With the future of mankind supposedly hanging by a Eurozone sovereign debt thread, paying attention to anything other than the political struggles in Europe to avoid default would seem silly. But since the damage has already been done, all we are witnessing these days is a game of financial musical chairs: who will be the unfortunate holder of PIIGS debt once it is eventually restructured? The economic losses have already occurred, since the PIIGS spent their borrowed money in very inefficient and non-productive ways. Debt defaults occur all the time, and they needn't imply the end of the world as we know it, even if they are huge. That's mainly because a debt default does not destroy demand, it simply makes lenders poorer and borrowers less poor—debt is a zero-sum game. But meanwhile there is no reason why a combination of defaults—surely Greece will default on a significant portion of its debt—restructurings, and more prudent fiscal policies couldn't allow the global financial markets to avoid a total collapse. And if the fiscal policy changes are growth-favorable (e.g., they avoid higher tax rates, and focus instead on flattening the tax code and cutting back on the size of spending relative to GDP), the global economy might even emerge from this mess in better shape.
So while we wait for the music to stop to find out who the winners and losers are, it might be worthwhile to review the action in the commodity markets.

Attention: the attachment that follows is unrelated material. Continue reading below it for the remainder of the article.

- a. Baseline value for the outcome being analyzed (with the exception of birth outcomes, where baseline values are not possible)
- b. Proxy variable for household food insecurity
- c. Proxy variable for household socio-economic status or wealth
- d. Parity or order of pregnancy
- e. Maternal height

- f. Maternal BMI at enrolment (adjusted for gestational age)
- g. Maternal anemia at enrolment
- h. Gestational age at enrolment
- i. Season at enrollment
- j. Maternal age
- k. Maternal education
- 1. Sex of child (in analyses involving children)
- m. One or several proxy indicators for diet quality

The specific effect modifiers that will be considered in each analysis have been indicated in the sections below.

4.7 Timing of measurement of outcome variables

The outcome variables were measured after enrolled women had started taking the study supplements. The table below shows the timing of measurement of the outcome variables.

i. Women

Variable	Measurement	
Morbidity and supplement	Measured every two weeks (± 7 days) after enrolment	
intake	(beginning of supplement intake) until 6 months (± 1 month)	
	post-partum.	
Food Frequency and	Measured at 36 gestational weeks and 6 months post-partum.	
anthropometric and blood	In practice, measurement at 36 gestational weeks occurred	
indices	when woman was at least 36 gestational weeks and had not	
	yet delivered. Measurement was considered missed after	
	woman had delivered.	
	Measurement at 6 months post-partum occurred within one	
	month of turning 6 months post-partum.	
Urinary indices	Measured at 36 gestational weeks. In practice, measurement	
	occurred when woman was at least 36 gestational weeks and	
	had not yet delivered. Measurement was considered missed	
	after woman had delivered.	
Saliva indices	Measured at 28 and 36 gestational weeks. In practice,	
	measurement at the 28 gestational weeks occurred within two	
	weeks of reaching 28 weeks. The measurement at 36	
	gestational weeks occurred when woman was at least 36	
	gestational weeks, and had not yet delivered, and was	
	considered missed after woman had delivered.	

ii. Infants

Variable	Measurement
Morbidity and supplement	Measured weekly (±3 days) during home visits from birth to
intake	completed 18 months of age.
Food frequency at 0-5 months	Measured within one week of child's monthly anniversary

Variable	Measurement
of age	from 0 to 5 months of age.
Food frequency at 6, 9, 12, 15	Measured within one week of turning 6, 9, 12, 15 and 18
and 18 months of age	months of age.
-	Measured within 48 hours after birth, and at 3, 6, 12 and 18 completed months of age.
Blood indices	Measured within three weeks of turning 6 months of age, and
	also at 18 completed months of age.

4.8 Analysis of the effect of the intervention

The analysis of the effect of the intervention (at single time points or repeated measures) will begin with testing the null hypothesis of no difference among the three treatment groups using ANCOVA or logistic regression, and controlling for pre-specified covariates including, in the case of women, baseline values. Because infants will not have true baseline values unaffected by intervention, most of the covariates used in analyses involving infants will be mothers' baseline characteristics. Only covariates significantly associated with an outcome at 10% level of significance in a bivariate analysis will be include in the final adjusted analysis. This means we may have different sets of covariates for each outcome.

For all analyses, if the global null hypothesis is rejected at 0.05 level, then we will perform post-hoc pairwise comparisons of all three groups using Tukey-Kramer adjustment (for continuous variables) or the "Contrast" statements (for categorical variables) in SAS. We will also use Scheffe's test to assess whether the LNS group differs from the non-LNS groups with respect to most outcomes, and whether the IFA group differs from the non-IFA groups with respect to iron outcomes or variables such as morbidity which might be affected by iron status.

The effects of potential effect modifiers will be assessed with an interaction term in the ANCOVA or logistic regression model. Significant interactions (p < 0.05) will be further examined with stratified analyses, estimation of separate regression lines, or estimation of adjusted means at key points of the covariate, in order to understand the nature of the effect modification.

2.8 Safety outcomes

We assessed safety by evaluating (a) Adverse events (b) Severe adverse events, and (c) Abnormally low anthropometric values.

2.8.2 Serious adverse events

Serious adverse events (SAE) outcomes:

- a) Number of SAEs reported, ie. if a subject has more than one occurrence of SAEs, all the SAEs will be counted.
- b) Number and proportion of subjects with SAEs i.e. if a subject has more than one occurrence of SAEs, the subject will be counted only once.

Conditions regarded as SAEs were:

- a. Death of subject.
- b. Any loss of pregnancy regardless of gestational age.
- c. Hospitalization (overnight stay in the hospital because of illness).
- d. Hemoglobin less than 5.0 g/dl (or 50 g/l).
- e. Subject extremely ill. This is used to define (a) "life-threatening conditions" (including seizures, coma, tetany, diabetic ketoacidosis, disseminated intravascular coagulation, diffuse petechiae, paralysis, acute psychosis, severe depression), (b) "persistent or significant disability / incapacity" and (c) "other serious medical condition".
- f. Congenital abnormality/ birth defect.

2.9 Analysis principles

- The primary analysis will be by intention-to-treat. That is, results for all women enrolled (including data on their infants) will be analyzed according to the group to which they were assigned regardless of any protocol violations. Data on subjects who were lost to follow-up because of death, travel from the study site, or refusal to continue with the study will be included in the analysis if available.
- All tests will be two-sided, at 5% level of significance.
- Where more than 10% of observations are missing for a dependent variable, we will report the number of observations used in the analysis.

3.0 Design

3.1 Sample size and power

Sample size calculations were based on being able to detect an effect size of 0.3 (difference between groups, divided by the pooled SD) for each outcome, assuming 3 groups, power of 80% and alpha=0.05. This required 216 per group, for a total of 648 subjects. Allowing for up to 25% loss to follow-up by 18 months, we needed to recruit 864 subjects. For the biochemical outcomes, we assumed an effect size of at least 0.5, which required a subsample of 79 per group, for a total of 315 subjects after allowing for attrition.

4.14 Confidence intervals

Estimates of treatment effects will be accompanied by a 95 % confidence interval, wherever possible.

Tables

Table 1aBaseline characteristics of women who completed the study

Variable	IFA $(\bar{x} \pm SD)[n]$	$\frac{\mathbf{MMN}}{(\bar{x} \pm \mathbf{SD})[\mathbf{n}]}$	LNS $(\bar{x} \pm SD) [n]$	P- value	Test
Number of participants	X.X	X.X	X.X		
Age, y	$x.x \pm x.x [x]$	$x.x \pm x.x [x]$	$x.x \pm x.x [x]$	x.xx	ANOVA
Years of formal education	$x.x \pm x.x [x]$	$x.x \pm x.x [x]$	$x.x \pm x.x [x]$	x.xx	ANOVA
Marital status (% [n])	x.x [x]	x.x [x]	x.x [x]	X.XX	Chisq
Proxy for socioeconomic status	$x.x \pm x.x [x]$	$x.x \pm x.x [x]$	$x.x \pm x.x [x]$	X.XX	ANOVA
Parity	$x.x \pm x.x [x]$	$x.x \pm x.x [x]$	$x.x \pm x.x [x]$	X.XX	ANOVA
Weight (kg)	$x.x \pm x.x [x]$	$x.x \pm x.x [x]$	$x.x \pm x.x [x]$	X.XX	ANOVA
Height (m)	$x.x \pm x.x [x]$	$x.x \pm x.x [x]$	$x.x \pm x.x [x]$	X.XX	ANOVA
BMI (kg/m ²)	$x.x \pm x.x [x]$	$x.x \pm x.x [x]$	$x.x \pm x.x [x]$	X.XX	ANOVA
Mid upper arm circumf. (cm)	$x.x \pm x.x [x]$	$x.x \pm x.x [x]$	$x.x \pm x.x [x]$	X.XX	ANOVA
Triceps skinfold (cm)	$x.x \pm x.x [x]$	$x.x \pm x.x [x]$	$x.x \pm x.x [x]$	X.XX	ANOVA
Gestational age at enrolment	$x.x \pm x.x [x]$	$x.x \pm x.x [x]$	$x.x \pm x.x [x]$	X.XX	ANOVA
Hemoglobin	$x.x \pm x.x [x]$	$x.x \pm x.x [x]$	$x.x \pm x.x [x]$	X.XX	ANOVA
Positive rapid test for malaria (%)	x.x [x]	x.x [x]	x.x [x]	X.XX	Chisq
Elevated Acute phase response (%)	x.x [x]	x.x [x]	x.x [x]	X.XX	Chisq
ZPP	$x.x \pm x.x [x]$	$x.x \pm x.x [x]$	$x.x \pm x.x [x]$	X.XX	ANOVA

Crude oil still trades at about two-thirds of what it briefly was worth in mid-2008, but it is still orders of magnitude more expensive than it was 12 years ago.
In constant dollar terms, crude is worth about 15% more today than it was in the early 1980s.
But we spend about one-third less for energy today than we did in the early 1980s, thanks to huge gains in energy efficiency. So on balance, energy prices do not represent an unprecedented burden on the economy.
Non-energy spot commodity prices are down 16% from their April '11 highs, but are still way above the levels that prevailed throughout the 1980s and 1990s.
Copper prices are about 25% off their highs, but still way above the levels of 10 years ago.
The problems in Europe may well have taken some of the edge off commodity prices, but by just about any measure, commodity prices are still relatively high. I think that reflects the fact that a) global demand remains sturdy, and b) monetary policy at most central banks remains very accommodative. I fail to find any sign in the commodity markets of a significant deterioration in the underlying economic fundamentals.